The Australian dollar rallied against the US dollar, regaining parity with the US currency and shrugging off a disappointing reading on Australian consumer confidence.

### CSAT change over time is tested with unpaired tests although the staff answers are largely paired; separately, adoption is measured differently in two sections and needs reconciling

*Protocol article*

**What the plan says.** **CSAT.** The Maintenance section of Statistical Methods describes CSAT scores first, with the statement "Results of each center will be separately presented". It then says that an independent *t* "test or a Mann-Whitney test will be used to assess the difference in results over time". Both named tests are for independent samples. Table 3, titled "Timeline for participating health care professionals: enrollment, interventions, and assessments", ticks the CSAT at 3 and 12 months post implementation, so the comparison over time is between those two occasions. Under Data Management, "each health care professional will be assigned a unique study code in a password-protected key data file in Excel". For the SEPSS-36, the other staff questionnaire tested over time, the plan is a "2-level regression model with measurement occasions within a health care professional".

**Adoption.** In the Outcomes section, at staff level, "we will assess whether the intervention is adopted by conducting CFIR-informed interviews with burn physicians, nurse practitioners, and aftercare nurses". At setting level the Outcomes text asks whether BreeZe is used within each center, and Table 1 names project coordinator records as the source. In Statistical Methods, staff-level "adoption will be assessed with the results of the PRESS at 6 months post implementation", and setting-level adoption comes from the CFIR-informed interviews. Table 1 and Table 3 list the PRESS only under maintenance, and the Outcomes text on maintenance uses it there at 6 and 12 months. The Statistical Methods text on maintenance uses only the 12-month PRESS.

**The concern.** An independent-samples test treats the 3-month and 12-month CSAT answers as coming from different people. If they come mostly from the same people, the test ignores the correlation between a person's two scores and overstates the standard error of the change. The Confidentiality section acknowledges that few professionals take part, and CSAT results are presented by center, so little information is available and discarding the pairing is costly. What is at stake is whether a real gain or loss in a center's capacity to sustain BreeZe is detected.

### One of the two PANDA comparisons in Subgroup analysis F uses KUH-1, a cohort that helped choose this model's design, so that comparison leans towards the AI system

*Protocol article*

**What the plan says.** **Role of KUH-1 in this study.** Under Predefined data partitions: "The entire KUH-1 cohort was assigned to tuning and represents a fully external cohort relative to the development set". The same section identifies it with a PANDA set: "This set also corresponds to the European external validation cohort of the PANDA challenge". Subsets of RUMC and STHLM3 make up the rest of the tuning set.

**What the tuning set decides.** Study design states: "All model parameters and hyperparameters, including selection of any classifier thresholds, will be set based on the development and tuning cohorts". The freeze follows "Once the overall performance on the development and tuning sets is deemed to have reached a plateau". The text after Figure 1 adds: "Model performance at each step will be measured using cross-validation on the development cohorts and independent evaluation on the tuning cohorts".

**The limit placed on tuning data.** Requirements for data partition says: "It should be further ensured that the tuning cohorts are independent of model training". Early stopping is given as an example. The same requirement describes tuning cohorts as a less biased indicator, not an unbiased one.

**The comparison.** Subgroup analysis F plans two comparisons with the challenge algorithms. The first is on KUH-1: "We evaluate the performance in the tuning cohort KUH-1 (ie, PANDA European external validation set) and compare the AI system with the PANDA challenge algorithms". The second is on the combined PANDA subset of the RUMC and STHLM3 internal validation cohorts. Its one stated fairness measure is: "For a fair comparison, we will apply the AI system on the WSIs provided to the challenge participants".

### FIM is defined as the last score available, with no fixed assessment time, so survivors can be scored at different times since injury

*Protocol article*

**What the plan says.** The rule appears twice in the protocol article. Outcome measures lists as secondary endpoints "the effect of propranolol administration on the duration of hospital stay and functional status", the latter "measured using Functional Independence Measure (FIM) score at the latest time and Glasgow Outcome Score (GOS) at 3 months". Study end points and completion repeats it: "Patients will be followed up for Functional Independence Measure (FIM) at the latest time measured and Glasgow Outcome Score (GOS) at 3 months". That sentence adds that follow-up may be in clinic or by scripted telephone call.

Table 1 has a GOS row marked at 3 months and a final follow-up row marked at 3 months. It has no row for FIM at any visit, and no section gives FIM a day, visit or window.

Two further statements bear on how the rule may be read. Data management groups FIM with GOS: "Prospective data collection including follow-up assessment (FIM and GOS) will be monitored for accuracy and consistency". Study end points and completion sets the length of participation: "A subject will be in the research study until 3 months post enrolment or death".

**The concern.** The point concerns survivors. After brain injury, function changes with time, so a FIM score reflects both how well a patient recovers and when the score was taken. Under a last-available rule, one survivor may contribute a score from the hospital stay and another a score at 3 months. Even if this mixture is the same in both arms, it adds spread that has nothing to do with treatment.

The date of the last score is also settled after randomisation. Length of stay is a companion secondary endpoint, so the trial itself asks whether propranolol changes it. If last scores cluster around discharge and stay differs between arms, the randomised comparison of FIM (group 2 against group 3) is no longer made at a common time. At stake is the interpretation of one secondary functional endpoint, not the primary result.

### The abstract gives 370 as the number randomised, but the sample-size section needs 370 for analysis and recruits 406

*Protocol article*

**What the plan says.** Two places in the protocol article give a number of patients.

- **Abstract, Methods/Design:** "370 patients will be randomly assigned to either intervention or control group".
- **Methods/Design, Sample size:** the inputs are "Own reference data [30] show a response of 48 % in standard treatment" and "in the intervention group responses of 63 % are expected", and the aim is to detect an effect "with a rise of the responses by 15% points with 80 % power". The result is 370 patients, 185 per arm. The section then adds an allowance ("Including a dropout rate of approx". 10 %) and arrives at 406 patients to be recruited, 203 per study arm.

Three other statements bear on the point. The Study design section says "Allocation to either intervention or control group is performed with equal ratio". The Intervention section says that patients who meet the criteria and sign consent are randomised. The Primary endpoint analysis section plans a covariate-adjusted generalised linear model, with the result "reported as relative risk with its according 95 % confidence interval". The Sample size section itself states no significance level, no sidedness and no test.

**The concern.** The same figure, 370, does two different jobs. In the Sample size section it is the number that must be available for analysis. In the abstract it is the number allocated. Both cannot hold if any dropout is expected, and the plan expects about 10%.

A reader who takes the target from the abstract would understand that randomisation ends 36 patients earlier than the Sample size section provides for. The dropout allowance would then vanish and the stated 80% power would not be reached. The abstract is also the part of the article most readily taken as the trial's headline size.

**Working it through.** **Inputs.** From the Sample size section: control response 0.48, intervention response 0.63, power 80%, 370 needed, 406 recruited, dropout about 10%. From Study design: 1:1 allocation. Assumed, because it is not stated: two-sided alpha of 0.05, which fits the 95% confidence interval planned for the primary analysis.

As further flooding hits the country, investors have been looking at the potential cost of the cleanup operations, which are estimated to be in the region of A$20 billion for Queensland alone. This, combined with increased food and commodity prices, has fuelled expectations of an increase in inflation and an earlier-than-expected rise in interest rates by the Reserve Bank of Australia. Understandably, Australian confidence has taken something of a knock as a result of the floods, with the Westpac consumer confidence measure dropping by 5.7% in January. This obliterated the 0.2% gain seen in December, although optimism may recover as the floodwaters recede. Further news updates on the floods, together with reports about eurozone bond auctions will drive this pair in the short term. Reports of Chinese buying of European bonds have helped to reassure investors about the stability of Europe, and this has helped riskier assets such as the Australian currency.